Town Hall sports fund ignored by school board
Town Hall sports fund ignored by school board
NORTH SMITHFIELD - School Department officials said this week that budget constraints may force them to cut middle school sports, even as they weren't acknowledging at Tuesday's meeting the full sports funding for the program was set aside by the Town Council during budget talks this year.
Questioned by The Breeze after their meeting Tuesday, School Committee members said they're not sure if all athletics are part of their 2014 budget plan.
And they expressed only vague knowledge about the $240,000 in sports funding sitting in a Town Hall account.
In a process that saw months of conflict over budget accountability between school and town leaders, the Town Council created a special contingency fund this year, setting aside $240,000 for sports - $200,000 for varsity, $20,000 for middle school and $20,000 for junior varsity.
The athletics funding, which proponents of the plan said is all too often targeted for cuts, will be given to the department only if they elect to maintain the programs.
No mention of that fund, however, was made at the School Committee's meeting this week, as Supt. Stephen Lindberg laid out the latest document of proposed cuts to facilities, staffing and programs. And although the dedicated sports account marks an $240,000 increase over the town's appropriation last year, none of the five board members disputed Lindberg's assessment that the district had been "level funded."
"It's not necessarily a draft that we're proud of but we've done the best we can," Lindberg told the committee Tuesday as he outlined a spending plan to realize some $391,000 in savings through staffing changes.
Cuts were made, he said, to reflect the schools' allocation by the Town Council this year.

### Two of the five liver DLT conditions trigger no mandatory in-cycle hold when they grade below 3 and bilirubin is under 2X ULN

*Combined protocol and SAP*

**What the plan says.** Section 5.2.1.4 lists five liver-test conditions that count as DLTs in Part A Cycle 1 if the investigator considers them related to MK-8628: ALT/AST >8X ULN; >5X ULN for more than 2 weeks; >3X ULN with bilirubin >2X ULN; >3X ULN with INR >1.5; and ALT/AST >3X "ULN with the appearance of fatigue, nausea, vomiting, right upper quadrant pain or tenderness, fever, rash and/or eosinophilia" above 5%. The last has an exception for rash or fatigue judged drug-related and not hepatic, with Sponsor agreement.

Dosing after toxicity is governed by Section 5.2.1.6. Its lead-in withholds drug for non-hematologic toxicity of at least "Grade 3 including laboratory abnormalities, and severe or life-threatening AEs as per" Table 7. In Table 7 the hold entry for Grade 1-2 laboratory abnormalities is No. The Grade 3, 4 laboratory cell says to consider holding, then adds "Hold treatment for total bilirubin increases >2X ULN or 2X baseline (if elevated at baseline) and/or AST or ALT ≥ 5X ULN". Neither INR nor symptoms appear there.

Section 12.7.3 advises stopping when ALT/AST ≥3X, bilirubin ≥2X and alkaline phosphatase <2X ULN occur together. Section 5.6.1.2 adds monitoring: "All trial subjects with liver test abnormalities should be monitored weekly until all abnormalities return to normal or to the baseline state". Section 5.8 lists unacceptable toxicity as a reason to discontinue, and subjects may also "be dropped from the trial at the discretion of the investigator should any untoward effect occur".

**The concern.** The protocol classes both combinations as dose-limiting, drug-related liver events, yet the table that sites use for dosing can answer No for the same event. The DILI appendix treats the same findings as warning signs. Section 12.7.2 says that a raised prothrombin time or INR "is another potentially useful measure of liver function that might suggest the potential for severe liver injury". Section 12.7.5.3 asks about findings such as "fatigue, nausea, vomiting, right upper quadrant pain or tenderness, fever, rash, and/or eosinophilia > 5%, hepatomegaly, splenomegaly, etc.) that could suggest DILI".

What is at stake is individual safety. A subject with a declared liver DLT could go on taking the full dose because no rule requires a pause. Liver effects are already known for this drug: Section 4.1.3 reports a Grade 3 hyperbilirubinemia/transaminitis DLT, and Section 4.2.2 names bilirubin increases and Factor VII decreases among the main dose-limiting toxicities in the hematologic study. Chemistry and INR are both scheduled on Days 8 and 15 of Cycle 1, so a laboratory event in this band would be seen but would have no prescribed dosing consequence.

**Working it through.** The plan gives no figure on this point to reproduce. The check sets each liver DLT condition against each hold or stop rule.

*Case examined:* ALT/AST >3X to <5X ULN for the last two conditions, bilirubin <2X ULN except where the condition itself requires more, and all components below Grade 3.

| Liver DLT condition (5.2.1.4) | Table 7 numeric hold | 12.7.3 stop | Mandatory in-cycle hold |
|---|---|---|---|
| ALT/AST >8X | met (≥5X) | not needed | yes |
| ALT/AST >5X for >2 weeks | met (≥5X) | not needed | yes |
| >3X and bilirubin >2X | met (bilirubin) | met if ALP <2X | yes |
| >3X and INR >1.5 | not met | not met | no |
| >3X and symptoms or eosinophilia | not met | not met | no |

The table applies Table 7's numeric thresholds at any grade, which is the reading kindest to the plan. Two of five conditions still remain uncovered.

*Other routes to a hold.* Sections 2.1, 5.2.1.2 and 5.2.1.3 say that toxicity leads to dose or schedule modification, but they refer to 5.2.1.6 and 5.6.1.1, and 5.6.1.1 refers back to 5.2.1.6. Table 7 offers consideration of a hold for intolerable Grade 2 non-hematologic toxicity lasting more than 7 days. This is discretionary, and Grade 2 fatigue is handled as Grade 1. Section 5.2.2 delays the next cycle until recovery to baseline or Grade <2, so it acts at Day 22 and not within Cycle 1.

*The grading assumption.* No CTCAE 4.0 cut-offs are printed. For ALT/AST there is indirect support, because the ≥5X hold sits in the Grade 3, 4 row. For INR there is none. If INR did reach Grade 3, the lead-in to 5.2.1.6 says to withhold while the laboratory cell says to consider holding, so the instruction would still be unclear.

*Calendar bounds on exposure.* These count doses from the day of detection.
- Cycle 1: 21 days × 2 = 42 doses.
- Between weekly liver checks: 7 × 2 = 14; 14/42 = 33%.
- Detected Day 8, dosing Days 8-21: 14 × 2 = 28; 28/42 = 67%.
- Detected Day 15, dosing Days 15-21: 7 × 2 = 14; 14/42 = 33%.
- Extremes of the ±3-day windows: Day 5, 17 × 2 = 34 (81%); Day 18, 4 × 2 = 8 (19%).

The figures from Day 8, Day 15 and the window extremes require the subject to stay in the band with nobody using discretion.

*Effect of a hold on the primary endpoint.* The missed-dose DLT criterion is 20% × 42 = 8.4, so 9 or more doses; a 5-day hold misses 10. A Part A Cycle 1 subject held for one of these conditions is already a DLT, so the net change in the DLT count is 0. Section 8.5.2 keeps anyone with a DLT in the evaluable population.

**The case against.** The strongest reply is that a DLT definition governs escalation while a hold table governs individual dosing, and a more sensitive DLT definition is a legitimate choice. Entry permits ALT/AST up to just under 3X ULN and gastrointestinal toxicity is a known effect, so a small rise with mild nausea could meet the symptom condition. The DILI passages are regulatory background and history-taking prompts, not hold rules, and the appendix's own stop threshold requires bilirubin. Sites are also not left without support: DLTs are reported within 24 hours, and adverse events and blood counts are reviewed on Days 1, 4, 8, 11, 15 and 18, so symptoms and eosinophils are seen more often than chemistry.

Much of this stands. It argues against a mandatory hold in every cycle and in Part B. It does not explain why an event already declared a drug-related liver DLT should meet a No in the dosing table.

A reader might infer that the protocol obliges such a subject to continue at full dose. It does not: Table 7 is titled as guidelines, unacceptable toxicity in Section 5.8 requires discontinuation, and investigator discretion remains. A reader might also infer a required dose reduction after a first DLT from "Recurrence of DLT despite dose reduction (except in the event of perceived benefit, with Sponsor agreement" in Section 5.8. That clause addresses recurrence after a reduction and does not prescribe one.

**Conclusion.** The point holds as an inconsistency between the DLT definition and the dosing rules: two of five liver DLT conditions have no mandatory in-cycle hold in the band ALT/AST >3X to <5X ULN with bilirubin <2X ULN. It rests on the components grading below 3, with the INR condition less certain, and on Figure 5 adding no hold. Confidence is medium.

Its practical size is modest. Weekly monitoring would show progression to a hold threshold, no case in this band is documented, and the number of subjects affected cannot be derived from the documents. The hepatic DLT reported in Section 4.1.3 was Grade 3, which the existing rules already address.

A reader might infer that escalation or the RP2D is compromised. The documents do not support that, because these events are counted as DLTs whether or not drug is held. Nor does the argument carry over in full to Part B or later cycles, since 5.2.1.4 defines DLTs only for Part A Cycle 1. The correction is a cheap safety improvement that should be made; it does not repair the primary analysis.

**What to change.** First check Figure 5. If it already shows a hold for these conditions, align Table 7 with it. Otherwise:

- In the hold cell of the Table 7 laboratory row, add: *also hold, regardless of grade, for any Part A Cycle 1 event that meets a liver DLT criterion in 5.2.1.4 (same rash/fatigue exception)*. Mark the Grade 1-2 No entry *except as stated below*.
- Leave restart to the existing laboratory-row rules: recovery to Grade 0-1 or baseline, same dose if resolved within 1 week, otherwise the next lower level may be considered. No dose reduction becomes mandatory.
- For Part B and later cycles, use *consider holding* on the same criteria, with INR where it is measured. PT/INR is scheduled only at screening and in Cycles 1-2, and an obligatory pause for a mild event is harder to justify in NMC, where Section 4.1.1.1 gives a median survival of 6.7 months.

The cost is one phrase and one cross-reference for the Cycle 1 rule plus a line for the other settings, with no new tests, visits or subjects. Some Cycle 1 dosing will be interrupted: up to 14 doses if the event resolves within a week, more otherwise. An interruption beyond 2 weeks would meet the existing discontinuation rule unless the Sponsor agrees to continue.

Positions on the proposed chopping block included a 3rd-grade teacher at Halliwell, a reading teacher, a physical education teacher and a secretary at the high school, among others.
Some $14,275 could be saved, reportedly, by the cutting of middle school sports.
"Over several weeks of hard work we've done everything we could to restore facilities positions and programs in order to comply with the town's zero increase in local appropriation," said Lindberg.
The only vague reference to the unique sports funding plan, or the money awaiting the department in that municipal budget line, was made by committee member George Hemond.
"I have read the Board of Education's Basic Education Plan page by page, and no where in this document does it require athletics. I am driven now, almost as a reaction, to place the Basic Education Plan as my utmost priority," said Hemond.
"Education above everything," he said. "Given the extent situation that we have been placed in, I will be voting against every single athletic expense proposed until such time as this district is in full compliance with basic education."
Committee Chairman Robert Lafleur, meanwhile, asked Lindberg to revisit the budget document in an attempt to restore several items, including middle school sports.
Asked later if the department intended to use the $240,000, money the department will lose if it opts to cut sports programing, Lindberg replied "no comment."
Board member William Connell, the committee's liaison to the council, sat in on several of the meetings where the plan to create a contingency sports fund, devised with the help of the town's Budget Committee, was discussed and ultimately approved.
Asked if school would utilize the $240,000, Connell replied "I think both the School Committee and the Town Council want to see sports go forward, we're just kind of working on how we're going to get there. It's a fluid process right now."
Hemond said the committee was "keeping sports in the budget as much as possible."
"You need to do what you can do," he said. "This is not a simple answer."
Hemond said he had yet to see the exact wording from the council regarding use of the contingency fund.
Budget Committee Chairman Michael Clifford was a major proponent of the plan to withhold sports funding, which he's said is used to "pull at the heartstrings" of the community every year rather then search for meaningful cuts.
He told The Breeze this week that an earlier document from the department saw $20,000 saved by cutting middle school sports. Junior varsity sports made up an additional $20,000, and just under $200,000 was what the department said they'd save by cutting the varsity program.
"It's really very simple," said Clifford. "If the School Department decides to run the program, then the money will be forwarded to them. All they have to do is communicate that they want to run a full sports program."
Lindberg said he would "try" to comply with Lafleur's request that middle school sports remain.
"If the School Committee wants, Mrs. Marcotte and I will go back and trim the budget in order to do our best to restore things," he said, referring to the department's business manager.